06 Jul 20. Report: Next Steps in Airspace Surveillance. Today, Monday, the defense spokesmen of all parliamentary parties, airspace surveillance experts from the army, the chief of staff, the president of the finance procurator and the Federal Minister of Defense met to discuss the future of airspace surveillance in Austria.
The focus was on the Eurofighter legal case and the successor to the Saab 105 OE.
Eurofighter legal case
At the beginning of the session, an overview of the current situation in the Eurofighter case was presented. In summary, it can be assumed that in the context of the Eurofighter procurement, Airbus / Eurofighter corruption and deception against the Republic has occurred since 2002 and in the 2007 comparison.
For this reason, the Republic of Austria, after unsuccessful proceedings in the past, again submitted a factual report to the Vienna public prosecutor’s office in 2017 on suspicion of serious fraud (criminal code sections 146, 147). The Republic of Austria also participated in the criminal proceedings in order to assert civil rights claims.
At the beginning of 2019, the Vienna Public Prosecutor’s Office transferred this procedure to the WKStA. In February 2020, it became known that Airbus had admitted for the first time in a court case in the United States that it had practiced unfair behavior in the initiation and execution of transactions worldwide. It was also admitted that there were at least 55m euros in political grants in Austria.
On the basis of these new findings, the Federal Ministry of Defense in collaboration with the Finance Procurator introduced a new state of affairs in May.
“The Republic of Austria will continue to use all legal means to achieve the goal of withdrawing from the Eurofighter contract, and to be compensated by Eurofighter. Until the final decision of the judiciary, no decisions regarding airspace surveillance will be taken which could affect Austria’s position on Eurofighter,” said the Minister of Defense.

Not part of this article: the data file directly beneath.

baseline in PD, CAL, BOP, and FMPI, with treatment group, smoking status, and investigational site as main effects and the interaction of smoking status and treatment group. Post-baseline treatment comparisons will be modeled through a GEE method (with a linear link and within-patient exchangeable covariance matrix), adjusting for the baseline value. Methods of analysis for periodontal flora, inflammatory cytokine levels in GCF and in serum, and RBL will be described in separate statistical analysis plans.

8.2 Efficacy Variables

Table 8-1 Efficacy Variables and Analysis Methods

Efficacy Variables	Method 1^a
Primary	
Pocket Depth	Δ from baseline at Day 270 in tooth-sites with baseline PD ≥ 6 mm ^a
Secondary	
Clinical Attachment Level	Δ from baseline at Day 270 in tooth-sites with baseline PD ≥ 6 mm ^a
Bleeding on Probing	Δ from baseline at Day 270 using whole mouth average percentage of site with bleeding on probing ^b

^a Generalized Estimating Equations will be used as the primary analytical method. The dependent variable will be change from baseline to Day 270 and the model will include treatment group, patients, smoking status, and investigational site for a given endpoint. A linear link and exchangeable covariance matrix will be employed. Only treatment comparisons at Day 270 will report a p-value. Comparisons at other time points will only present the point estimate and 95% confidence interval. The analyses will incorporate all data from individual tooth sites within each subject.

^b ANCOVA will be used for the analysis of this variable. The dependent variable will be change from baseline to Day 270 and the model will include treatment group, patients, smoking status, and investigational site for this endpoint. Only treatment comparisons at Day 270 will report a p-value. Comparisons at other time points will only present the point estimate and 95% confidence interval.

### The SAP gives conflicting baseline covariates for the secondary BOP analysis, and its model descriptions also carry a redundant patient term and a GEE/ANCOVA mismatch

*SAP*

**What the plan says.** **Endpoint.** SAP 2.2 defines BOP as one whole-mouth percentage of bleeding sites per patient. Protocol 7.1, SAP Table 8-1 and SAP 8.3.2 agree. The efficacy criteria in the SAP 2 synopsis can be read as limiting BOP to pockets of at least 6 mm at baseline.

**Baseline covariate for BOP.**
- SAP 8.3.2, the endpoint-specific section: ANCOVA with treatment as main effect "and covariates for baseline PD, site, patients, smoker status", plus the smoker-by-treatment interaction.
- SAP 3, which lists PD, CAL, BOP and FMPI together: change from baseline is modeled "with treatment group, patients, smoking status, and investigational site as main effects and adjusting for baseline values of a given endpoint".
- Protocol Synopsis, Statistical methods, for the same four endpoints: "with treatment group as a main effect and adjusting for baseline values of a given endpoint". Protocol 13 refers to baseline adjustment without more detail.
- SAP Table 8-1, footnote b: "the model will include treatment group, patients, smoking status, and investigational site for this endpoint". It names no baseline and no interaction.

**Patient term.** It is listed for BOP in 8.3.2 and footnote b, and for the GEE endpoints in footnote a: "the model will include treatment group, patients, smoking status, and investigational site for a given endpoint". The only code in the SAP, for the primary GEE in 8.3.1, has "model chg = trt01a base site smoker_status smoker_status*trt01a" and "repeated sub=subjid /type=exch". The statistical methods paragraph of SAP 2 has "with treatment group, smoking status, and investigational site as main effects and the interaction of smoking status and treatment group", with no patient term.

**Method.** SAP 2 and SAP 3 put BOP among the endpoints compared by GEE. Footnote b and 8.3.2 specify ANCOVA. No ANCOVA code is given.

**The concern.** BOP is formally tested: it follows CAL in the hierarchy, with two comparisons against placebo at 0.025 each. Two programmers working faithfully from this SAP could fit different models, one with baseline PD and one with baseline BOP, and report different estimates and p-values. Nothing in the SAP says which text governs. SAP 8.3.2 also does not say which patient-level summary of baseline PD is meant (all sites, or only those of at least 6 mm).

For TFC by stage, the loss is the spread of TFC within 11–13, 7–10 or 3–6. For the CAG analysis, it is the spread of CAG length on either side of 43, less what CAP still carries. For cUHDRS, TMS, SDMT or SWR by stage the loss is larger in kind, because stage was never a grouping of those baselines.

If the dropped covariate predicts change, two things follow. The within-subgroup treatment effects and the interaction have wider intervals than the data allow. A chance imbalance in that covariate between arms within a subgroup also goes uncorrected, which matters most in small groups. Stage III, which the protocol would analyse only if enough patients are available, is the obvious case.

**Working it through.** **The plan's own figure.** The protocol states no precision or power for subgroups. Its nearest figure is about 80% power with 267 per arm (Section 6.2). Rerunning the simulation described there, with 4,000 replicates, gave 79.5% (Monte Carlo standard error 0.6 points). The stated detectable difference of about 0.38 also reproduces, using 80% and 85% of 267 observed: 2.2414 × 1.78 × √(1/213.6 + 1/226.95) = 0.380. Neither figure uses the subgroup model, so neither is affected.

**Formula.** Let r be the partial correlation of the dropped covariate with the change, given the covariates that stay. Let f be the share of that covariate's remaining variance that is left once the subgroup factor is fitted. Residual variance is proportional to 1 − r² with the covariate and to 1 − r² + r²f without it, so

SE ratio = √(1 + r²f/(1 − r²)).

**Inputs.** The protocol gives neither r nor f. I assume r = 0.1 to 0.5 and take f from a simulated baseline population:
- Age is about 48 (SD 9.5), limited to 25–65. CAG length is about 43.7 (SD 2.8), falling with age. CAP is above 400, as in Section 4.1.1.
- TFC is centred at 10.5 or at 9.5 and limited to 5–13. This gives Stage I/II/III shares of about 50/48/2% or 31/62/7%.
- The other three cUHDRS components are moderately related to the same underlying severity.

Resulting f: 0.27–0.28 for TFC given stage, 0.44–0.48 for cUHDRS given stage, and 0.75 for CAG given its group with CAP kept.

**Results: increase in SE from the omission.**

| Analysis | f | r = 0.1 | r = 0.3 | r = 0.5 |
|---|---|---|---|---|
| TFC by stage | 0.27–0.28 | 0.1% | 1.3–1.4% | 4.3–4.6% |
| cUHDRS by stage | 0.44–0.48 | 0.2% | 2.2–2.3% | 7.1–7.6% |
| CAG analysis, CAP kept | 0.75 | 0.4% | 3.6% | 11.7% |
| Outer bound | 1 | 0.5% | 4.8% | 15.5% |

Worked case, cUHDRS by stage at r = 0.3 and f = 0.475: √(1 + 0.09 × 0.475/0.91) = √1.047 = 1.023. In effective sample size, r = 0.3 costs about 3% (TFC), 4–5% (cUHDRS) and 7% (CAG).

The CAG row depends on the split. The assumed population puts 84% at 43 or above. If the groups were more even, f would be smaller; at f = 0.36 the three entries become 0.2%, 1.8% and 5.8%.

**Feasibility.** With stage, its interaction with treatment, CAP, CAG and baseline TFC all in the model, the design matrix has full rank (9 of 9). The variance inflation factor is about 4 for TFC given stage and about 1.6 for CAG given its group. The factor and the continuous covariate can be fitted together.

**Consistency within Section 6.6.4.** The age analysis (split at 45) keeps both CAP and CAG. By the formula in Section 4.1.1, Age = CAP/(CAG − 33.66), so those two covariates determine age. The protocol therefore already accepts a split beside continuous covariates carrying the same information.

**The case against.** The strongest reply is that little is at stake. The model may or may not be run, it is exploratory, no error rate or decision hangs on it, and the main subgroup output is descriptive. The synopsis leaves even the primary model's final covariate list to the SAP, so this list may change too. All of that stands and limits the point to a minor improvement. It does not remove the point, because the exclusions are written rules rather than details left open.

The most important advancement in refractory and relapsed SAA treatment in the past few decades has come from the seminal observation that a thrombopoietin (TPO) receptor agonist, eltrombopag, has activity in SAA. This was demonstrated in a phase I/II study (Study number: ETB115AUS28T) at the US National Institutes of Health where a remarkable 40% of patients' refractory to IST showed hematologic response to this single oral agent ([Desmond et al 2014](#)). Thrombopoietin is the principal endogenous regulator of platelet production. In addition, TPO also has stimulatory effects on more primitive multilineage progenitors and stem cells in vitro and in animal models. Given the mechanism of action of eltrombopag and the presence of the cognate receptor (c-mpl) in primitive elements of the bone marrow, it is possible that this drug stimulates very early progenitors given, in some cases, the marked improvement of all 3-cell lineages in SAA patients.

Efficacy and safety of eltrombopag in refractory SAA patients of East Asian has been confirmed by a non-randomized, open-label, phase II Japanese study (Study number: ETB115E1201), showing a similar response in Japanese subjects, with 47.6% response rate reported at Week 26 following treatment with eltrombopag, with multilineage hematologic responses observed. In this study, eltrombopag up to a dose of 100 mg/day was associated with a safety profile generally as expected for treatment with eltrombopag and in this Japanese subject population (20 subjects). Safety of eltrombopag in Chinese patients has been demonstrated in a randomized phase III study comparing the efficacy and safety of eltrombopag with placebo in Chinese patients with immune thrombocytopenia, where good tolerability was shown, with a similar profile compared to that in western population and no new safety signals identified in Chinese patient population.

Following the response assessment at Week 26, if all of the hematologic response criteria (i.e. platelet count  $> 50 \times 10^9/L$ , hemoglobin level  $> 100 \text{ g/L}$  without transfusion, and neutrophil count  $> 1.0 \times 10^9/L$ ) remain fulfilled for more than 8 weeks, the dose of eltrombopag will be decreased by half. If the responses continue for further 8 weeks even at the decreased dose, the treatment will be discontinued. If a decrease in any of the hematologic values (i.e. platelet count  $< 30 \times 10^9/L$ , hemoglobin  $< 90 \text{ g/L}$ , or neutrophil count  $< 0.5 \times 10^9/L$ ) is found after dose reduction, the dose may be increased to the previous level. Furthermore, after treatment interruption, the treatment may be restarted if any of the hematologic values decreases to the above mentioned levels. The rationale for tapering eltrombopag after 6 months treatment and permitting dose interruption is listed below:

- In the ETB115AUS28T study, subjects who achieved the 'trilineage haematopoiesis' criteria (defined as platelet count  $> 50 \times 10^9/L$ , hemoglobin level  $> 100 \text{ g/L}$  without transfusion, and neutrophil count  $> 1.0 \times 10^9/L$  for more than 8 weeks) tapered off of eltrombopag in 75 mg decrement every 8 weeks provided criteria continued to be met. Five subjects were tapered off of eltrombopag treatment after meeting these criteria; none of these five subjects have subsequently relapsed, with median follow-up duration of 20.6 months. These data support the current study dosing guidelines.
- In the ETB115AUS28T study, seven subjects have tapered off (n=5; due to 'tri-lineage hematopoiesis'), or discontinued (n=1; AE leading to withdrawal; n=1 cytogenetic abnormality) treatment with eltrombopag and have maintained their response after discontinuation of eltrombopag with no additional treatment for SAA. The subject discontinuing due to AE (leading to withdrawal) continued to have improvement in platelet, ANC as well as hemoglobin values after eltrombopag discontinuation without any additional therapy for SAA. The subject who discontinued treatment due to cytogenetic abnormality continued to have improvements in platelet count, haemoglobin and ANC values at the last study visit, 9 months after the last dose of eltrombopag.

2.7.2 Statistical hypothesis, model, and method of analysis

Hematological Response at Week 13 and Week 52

Next steps in airspace surveillance
In the past three years there have been three different commissions or expert reports commissioned by the respective ministers, in which the necessary next steps in relation to airspace surveillance in Austria have been analyzed. These were the special commission under Defense Minister Doskozil in 2017, the evaluation commission under Defense Minister Kunasek in 2018 and the report “Unser Heer 2030” under Defense Minister Starlinger in 2019.
Austria is currently operating a two-fleet system for active airspace surveillance. A combination of Eurofighter supersonic aircraft for airspace surveillance and Saab 105 subsonic planes for training that complement airspace surveillance, which can ensure around 10 hours of operational readiness per day for airspace surveillance, with 94% covered by Eurofighter and 6% by Saab 105.
It is clear that the Saab 105 can only be used until the end of 2020 – this has been known for several years.
If one looks at the neighboring countries, one can conclude that none of these countries has a two-fleet system for active airspace surveillance. Germany, the Czech Republic, Italy, Hungary, Slovakia and Switzerland also have a single fleet system. Slovenia has Hungary and Italy to protect its airspace as part of NATO membership.
The recommendations from the three reports do not paint a clear picture. The Doskozil Special Commission recommends switching to a single fleet system for active airspace surveillance, as does the Kunasek Evaluation Commission. So, they spoke out against the Saab 105 OE replacement. The Starlinger report makes the recommendation to purchase a second fleet to support the Eurofighter and for training.